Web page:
Residents of British Columbia and Ontario can celebrate a new regional distinction on Canada Day - different rules for the new harmonized sales taxes taking effect in both provinces on July 1.
While both are adopting a single HST to replace the dual provincial sales tax (PST) and federal goods and services tax (GST), the new tax systems will result in some significant tax differences between the two jurisdictions.
Ontario residents, for example, will pay a new 13-per-cent tax rate on gasoline, home heating and electricity with the combined HST. They previously paid just 5 per cent GST and no PST.
In B.C., by comparison, the provincial government is "rebating" its portion of the HST on gasoline at the point of sale, which means the sales tax rate will remain 5 per cent. And the province will also provide a rebate for the provincial portion of tax on home electricity and heating costs, so their tax rate will be 5 per cent.
The new HST is being adopted by both provinces in an effort to streamline the tax system and eliminate the hidden taxes embedded in the price of consumer products, with both B.C. and Ontario arguing the end result should ultimately be lower consumer prices. Quebec and three Atlantic provinces have already introduced a harmonized tax.
How will the HST affect you? Do you approve of the new tax?
Ontario's harmonized tax rate will be 13 per cent after combining the 5-per-cent GST with the 8-per- cent PST, while B.C.'s HST rate will be 12 per cent with the 5-per-cent GST and its 7-per-cent PST.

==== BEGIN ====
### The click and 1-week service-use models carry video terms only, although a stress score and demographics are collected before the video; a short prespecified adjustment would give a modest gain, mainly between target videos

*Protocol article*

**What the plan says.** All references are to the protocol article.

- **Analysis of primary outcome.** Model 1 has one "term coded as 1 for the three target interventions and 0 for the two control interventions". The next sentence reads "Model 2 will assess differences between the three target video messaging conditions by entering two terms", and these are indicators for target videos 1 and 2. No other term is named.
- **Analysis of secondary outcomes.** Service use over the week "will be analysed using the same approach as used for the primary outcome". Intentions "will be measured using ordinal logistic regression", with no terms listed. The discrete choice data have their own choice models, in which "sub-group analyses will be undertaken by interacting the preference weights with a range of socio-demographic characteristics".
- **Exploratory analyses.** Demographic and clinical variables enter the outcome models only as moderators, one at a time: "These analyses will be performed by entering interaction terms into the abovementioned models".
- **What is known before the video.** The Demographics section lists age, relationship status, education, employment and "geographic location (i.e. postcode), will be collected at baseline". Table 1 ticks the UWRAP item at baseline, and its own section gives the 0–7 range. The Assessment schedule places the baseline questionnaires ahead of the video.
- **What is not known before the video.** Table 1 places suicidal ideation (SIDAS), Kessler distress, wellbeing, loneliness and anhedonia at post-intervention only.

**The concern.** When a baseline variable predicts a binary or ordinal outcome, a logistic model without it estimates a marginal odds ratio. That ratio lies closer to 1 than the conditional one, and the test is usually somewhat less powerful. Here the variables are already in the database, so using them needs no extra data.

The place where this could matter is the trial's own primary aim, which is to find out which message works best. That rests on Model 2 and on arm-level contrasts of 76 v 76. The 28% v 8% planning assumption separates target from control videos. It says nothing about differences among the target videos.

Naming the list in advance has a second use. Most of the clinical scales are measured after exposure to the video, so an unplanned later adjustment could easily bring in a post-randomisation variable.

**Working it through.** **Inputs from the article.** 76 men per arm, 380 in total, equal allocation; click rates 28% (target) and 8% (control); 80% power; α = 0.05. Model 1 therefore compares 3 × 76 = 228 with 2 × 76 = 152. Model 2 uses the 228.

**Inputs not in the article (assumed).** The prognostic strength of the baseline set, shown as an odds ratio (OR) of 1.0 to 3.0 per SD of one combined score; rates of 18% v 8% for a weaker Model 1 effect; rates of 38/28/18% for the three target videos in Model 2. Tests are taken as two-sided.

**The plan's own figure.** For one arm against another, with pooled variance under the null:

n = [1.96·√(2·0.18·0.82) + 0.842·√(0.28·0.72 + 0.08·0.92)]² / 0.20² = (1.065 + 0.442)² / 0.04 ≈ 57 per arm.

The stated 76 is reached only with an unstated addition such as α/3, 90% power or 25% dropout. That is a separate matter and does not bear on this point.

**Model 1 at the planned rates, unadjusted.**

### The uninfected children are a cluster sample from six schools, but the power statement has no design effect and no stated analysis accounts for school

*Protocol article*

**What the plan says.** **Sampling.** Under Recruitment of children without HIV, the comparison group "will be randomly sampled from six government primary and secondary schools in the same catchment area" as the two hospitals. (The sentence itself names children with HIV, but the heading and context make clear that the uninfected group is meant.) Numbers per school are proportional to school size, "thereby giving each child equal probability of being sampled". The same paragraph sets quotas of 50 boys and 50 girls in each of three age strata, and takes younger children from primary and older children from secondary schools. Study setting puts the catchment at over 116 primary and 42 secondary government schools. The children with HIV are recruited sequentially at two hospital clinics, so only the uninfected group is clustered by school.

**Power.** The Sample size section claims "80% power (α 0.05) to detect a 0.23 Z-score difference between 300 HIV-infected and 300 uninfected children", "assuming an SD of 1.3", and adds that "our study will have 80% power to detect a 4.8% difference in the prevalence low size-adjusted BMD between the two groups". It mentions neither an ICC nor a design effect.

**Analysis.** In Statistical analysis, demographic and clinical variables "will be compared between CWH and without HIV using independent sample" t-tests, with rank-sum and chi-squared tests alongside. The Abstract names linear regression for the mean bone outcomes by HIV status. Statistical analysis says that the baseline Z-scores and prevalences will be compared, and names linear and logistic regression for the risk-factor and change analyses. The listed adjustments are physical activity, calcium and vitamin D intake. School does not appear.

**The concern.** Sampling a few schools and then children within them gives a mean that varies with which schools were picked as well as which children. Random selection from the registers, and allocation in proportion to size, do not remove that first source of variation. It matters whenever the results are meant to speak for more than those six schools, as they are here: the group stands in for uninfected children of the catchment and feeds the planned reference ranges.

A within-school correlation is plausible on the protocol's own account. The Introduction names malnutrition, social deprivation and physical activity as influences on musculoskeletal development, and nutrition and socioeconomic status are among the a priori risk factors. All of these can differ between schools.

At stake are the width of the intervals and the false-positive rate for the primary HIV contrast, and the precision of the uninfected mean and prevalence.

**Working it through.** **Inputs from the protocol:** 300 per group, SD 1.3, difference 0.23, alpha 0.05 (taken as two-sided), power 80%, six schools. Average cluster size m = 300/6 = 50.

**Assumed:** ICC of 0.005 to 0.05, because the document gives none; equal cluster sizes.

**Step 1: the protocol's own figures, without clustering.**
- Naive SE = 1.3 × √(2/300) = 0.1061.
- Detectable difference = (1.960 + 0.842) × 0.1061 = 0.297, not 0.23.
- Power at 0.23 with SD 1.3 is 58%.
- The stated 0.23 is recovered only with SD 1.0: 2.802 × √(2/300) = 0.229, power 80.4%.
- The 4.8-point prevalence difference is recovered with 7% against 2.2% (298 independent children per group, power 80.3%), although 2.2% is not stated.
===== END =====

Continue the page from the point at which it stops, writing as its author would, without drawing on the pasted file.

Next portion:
Both provinces have pledged various income tax cuts and rebates to try to ensure the HST does not boost the ultimate tax cost for consumers - indeed, the B.C. government has pledged residents "won't pay one penny more tax" because of the HST.
Critics have complained the tax burden will inevitably rise with a higher tax level now being applied to so many services that previously were exempt from the PST - including home renovations, taxi fares, real estate commissions, funeral services, hair cuts and dry cleaning.
Ontario says it will not raise the tax rate on children's clothes, diapers, newspapers, books, feminine hygiene products and prepared food and beverages under $4 because the provincial portion of the HST on those items will be rebated at the point of sale, keeping the tax rate at 5 per cent for those goods.
B.C. will begin charging the full 12 per cent HST on newspapers and magazines, but the provincial tax will not apply to books, so their tax rate will remain at 5 per cent. The western province also plans to drop the tax rate for disposable diapers from 12 per cent currently to 5 per cent with the HST.
While Ontario will continue to charge no provincial tax on prepared foods under $4 - but will continue to charge the full 13-per-cent HST on restaurant meals over $4 - B.C. will begin charging the full HST on all snack foods and restaurant meals, raising the tax rate to 12 per cent from 5 per cent previously.
Some long-standing tax differences will remain between the two provinces after the HST changeover. B.C. residents will continue to pay no sales tax on auto or home insurance, for example, while Ontario residents will continue to pay 8-per-cent provincial tax on home insurance, but no sales tax on auto insurance.